Sheriff hopes to bring back emergency alerts

Monday, March 20, 2017
From left, Red Willow County Chief Deputy Joe Koetter and Sheriff Alan Kotschwar during the March Coffee with a Cop meeting at the Bieroc Cafe.
Bruce Baker/City Editor

McCook, Neb. -- Red Willow County Sheriff and Emergency Manager Alan Kotschwar hopes to bring back an emergency notification system that was in place several years ago.

The "CodeRed" system was implemented in the fall of 2010, thanks to a three-year stimulus grant from the federal government, but was discontinued when the cost would have become reliant on county budgeting.

Sheriff Kotschwar touted the value and popularity of the alert system during last week's Coffee with a Cop meeting at the Bieroc Cafe. "The weather alerts are especially beneficial to those in the county that don't have warning sirens. It worked great before," said Sheriff Kotschwar.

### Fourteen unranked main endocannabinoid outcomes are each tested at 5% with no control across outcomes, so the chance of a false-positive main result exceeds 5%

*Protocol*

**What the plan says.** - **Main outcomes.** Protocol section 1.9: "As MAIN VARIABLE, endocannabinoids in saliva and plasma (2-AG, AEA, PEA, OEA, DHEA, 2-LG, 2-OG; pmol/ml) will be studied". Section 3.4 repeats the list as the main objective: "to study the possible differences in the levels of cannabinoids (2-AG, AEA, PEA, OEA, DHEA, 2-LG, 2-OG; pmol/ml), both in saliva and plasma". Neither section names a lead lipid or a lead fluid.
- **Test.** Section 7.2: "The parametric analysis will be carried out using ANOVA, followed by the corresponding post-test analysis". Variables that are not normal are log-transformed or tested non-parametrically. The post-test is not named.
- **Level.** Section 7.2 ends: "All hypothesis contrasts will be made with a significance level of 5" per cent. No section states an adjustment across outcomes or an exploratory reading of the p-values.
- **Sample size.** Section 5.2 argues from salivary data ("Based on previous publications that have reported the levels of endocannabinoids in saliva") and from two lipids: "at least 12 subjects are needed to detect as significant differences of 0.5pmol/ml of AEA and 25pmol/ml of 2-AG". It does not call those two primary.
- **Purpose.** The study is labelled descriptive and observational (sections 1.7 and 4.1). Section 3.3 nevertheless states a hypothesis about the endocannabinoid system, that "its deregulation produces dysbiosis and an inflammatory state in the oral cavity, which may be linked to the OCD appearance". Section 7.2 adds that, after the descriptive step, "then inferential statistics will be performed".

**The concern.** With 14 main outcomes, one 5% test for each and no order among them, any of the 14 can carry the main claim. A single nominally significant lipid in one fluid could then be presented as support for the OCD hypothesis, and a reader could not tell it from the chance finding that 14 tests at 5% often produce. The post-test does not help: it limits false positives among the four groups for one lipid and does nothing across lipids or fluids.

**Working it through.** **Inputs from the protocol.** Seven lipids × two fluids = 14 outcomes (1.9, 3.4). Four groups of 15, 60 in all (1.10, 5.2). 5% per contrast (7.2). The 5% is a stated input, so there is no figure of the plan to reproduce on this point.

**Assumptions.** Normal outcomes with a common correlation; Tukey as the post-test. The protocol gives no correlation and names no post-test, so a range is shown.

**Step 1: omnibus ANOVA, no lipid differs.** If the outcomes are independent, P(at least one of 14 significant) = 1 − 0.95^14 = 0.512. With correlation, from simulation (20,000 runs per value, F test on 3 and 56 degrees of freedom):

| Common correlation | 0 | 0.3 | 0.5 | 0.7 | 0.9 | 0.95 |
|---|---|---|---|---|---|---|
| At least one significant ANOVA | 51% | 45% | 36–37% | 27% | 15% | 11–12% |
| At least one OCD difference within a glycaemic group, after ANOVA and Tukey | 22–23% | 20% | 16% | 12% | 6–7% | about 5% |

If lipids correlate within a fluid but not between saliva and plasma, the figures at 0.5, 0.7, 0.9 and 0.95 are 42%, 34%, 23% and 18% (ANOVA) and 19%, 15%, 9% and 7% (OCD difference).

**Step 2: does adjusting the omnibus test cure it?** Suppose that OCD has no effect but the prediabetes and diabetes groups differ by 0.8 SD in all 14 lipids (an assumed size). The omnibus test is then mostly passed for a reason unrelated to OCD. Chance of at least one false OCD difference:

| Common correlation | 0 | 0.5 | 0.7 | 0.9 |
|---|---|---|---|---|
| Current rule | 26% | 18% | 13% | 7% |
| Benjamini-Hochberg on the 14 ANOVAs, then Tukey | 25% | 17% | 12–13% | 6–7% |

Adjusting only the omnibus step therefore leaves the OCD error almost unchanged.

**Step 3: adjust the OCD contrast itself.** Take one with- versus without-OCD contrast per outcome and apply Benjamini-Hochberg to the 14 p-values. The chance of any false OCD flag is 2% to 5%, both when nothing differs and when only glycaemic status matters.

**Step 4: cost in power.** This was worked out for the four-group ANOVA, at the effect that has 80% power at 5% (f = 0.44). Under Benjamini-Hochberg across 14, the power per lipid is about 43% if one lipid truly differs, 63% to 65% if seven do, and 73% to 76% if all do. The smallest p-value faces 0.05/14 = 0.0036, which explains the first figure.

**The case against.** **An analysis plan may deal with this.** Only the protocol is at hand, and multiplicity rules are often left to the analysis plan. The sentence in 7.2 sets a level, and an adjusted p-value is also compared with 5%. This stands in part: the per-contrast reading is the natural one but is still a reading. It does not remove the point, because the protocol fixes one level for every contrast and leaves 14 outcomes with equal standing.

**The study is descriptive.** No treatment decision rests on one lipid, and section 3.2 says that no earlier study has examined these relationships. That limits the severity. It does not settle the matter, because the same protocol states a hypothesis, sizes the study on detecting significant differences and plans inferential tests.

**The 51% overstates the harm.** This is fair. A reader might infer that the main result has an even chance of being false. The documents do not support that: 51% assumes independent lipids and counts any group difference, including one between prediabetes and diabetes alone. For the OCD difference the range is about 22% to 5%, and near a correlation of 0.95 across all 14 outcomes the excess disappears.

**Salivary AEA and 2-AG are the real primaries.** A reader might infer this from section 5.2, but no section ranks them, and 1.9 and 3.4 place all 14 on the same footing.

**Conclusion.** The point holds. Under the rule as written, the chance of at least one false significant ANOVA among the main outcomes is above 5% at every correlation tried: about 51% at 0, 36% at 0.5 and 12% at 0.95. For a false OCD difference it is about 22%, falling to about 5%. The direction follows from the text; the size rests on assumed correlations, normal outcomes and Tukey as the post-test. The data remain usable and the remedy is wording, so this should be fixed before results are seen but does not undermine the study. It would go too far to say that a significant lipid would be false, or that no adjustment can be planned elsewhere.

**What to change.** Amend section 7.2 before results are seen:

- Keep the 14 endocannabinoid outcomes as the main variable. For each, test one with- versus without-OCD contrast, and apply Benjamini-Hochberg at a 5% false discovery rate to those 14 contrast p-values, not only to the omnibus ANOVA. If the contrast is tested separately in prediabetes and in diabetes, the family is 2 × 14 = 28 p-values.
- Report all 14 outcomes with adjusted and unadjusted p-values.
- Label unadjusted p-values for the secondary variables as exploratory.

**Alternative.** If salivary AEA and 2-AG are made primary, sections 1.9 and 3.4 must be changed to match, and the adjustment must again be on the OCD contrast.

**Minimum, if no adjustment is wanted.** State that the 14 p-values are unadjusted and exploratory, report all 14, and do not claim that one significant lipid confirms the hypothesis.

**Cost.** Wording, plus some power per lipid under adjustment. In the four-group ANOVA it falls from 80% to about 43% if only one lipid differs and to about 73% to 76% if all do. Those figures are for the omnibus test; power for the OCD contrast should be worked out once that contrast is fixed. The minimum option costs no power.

Sheriff Kotschwar hopes a lower annual cost coupled with a funding partnership between Red Willow County and the City of McCook helps bring the service back. He has been researching providers and indicated he was impressed with a package put together by Alert Sense that would cost around $5,500 annually. The emergency alert system rejected by commissioners in 2013 would have cost the county $7,500 annually at its lowest level, with other options available for $10,320 annually.

"A good chunk of Red Willow County residents live in McCook," said Kotschwar, adding he planned to approach city leaders in the near future with a proposed partnership and partial funding request.

The alert system would not only provide year-round weather alerts but also a local means to communicate other emergencies, such as Work Ethic Camp incidents, fires and travel advisories, among others.

The sheriff's department is also making changes to its website and Kotschwar said he hopes to have the new website up and running in the next couple months. For the time being, he said the "Red Willow County Sheriff's Office" facebook page is updated regularly with alerts and bookings.

The sheriff's department is also hosting a storm spotter class at the Heritage Senior Center next week. The event is open to the public and free to attend, beginning at 6:30 p.m on Wednesday, March 29.

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